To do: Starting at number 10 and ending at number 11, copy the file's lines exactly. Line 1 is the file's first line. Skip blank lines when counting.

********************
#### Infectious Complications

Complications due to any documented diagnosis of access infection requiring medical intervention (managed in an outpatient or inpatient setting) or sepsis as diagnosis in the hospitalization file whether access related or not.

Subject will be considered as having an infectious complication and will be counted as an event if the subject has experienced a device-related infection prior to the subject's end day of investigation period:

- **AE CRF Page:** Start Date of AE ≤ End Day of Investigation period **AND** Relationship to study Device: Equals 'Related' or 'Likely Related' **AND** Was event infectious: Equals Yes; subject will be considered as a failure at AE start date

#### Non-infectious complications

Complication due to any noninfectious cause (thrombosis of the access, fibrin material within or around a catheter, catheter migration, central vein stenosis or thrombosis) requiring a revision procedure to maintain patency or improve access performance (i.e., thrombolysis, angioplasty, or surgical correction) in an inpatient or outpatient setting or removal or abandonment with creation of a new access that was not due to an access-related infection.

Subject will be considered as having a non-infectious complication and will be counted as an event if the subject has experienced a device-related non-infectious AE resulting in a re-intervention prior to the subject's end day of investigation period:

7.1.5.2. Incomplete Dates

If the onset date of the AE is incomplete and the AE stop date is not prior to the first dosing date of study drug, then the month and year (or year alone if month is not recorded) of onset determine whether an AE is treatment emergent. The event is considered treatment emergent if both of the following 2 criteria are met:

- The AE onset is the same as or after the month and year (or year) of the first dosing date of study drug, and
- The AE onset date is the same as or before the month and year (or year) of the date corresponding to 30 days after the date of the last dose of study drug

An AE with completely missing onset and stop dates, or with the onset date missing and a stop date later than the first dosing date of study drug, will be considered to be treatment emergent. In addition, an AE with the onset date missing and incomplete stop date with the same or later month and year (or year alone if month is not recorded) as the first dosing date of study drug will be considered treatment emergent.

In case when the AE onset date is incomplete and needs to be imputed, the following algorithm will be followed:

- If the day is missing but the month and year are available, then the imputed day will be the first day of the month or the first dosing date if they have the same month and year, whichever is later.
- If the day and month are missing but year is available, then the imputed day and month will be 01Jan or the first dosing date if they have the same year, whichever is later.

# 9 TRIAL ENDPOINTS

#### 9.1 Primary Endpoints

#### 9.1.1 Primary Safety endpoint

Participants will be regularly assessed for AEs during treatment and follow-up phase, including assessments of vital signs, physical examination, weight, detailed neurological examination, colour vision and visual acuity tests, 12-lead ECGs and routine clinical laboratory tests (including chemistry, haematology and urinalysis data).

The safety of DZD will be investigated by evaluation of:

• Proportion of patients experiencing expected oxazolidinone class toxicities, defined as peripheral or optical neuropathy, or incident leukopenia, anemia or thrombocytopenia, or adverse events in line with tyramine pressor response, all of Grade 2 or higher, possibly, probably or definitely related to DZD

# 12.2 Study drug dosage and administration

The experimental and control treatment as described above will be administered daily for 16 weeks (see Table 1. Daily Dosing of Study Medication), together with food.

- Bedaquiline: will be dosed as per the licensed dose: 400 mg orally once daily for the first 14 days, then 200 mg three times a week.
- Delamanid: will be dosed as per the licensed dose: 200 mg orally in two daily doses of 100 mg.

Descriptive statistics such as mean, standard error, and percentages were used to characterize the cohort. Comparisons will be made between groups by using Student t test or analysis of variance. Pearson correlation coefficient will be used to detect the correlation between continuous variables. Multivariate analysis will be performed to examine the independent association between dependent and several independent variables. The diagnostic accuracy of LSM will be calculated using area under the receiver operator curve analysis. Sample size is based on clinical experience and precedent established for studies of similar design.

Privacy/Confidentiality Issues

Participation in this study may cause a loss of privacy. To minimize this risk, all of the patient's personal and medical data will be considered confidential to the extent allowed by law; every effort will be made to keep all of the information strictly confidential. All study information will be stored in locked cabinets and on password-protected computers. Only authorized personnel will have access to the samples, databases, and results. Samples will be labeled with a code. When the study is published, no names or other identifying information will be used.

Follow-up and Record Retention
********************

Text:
- The AE onset is the same as or after the month and year (or year) of the first dosing date of study drug, and
- The AE onset date is the same as or before the month and year (or year) of the date corresponding to 30 days after the date of the last dose of study drug